In addition to establishing who all the characters were, the show spent quite a bit of time setting up a love triangle between Minka Kelly’s newbie Senatorial intern Frankie, Jason Dohring’s ambitious reporter Charlie, and Jay Hernandez’s war hero/staffer Ben.  I usually find love triangles hit or miss because of the tendency to make them very lopsided, with the eventual victor so obviously a superior choice that the whole thing is a waste of time.  This set-up, however, seemed kind of interesting because of the guys.  Dohring and Hernandez provide a very good example of Hollywood average guy vs. Hollywood handsome guy.  Hernandez, while a bit shorter than Dohring, has a stronger jawline, squarer face, and more athletic build.  Introduced in military dress, he’s clearly supposed to be the alpha.  Dohring, on the other hand, doesn’t look athletic at all, lacks a lantern jaw, and isn’t handsome.  Physically beta.  Yet I though it was pretty obvious that Frankie would eventually end up with Charlie (though not without a detour with Ben first), and all because Charlie drops some perfectly delivered negs on her in the first clip we see.  And Frankie shit tests Charlie five times in a row.  And is giving him the eyes.  Check it out for yourself.  Also worth noting is the AMOG battle between Charlie and Ben.

It would have been interesting to see how the show handled the progression of this love triangle.  My guess is that Frankie would have followed her hypergamous impulses and fallen into Ben’s alpha arms, only to feel she had a stronger emotional connection to Charlie.  But that’s all in the ether now, isn’t it?

Beauty is not insurance against infidelity.

28 Sep

Just weighing in on the Demi Moore/Ashton Kutcher cheating thing.  Yesterday Roissy was gloating that, as he had predicted, Ashton Kutcher cheated on his significantly older wife.  (According to Wikipedia, Kutcher is 32 and Moore is 47.)  Roissy’s assertion was that Moore was just too old to keep her husband’s sexual attention and that she was a fool for thinking she could.

Well…yes and no.  I don’t think Demi Moore would have been much less in danger of having her husband cheat on her if she were 25 instead of 47.  Best-case scenario is that it just would have taken longer for him to cheat.  Ashton Kutcher has sufficient looks, fame, and wealth that regardless of whom he was married to, he would still be faced with constant temptation.  It’s more likely that Kutcher, like so many men in Hollywood before him, simply succumbed to the temptation of a young woman who was freely offering herself to him and pumping up his ego.  And in Hollywood, such women are numerous, especially when they can get something else out of the affair, like fame or access to even higher-status men.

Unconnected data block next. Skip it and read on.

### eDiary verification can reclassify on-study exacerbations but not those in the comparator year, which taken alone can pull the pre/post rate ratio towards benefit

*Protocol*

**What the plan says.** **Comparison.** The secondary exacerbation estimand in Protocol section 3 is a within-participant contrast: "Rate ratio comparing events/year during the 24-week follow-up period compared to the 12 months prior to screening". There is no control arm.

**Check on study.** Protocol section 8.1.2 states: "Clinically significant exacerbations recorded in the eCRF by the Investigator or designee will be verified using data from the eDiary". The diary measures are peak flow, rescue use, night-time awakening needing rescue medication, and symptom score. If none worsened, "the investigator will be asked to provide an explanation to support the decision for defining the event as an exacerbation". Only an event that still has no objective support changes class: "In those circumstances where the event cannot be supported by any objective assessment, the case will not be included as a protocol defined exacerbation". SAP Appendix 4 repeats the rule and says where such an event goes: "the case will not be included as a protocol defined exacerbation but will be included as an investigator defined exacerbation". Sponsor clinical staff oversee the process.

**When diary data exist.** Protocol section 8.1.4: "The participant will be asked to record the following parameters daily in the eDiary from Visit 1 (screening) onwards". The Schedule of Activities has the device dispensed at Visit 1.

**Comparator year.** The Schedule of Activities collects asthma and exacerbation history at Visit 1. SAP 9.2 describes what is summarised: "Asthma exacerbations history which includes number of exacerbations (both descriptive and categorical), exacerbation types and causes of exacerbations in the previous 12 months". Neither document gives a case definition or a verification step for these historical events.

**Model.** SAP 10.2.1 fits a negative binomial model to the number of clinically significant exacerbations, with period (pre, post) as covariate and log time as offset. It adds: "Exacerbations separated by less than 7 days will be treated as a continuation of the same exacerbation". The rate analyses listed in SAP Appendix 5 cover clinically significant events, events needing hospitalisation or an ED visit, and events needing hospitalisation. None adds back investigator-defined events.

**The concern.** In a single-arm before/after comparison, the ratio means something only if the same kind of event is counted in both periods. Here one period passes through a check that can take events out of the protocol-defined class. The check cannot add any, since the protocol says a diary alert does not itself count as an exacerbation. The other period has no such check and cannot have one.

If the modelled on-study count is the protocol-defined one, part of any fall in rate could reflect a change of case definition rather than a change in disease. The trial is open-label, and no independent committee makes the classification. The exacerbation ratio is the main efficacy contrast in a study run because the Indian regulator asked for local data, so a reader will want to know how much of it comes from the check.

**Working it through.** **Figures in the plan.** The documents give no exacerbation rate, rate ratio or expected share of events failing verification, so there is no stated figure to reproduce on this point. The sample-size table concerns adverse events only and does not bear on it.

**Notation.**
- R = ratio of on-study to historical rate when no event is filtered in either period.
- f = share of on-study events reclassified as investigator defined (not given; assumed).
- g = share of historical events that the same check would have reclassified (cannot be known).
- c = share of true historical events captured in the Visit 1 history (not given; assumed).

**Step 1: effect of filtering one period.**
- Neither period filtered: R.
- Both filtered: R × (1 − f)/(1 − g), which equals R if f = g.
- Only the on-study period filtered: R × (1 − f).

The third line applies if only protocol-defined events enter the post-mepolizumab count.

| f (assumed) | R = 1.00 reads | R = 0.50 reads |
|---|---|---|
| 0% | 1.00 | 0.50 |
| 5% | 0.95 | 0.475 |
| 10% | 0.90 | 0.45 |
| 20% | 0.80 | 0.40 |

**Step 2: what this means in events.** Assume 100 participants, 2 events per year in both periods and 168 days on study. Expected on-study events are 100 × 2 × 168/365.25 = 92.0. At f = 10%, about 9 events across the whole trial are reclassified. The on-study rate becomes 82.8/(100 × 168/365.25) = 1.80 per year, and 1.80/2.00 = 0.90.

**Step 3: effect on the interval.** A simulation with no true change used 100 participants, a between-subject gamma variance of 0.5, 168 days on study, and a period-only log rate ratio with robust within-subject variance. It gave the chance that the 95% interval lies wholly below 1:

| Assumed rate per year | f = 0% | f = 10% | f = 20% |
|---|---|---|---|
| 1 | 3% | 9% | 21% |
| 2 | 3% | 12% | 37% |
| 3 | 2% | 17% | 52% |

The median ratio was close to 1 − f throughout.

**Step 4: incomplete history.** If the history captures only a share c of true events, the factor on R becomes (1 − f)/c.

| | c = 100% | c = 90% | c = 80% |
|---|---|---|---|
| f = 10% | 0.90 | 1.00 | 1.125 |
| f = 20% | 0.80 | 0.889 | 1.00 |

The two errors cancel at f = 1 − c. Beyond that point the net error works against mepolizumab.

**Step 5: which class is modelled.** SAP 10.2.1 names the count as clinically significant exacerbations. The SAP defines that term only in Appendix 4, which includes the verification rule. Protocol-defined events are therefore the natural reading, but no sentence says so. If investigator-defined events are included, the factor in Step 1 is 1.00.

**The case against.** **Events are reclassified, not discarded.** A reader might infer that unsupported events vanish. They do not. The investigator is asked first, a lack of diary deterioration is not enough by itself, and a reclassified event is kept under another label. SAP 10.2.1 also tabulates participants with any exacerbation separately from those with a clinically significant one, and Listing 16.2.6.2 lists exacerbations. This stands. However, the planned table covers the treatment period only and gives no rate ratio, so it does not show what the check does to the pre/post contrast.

Would it have been wiser for Kutcher to marry someone younger (if he had to marry at all, which he probably shouldn’t have)?  Possibly, but many beautiful women in Hollywood who are younger than Moore have been cheated on.  The only way female beauty is a protection against male infidelity is when the woman’s beauty greatly outpaces the man’s status, so that the man feels he has something irreplaceable to lose, and even then, it’s not a sure thing.  (Real-world example:  Roissy’s regular commenter Gorbachev, a self-proclaimed 6 who has been dating for a few months a woman whom he considers the hottest woman he’s ever seen in real life, a woman who gives him agonizing oneitis – and he still cheated on her.  And then went on the internet and told everybody.)

Basically, if you don’t believe that marriage is an exclusive sexual relationship for life, you shouldn’t marry.

Mike, Molly, and missed signals of attraction.

21 Sep

Last night the new Chuck Lorre sitcom Mike and Molly premiered.  In the episode, Mike, a cop, and Molly, a fourth grade teacher, individually attend an Overeaters Anonymous meeting.  Molly is charmed by Mike’s sense of humor and introduces herself to Mike after the meeting ends.  What happens next is right out of the Matt Savage playbook of missing signals (I kid with love, Matt):

Molly tells Mike that she’s a fourth grade teacher and would love to have a police officer come and speak to her class, HINT HINT HINT.

Mike responds that she should contact the police department and they’ll send someone over.  (Level of obliviousness:  10.)

Molly’s face immediately falls at his not taking the bait.  (Her inner monologue:  OH NO HE DOESN’T LIKE ME I WANT THE EARTH TO SWALLOW ME WHAT DO I SAY NOW????)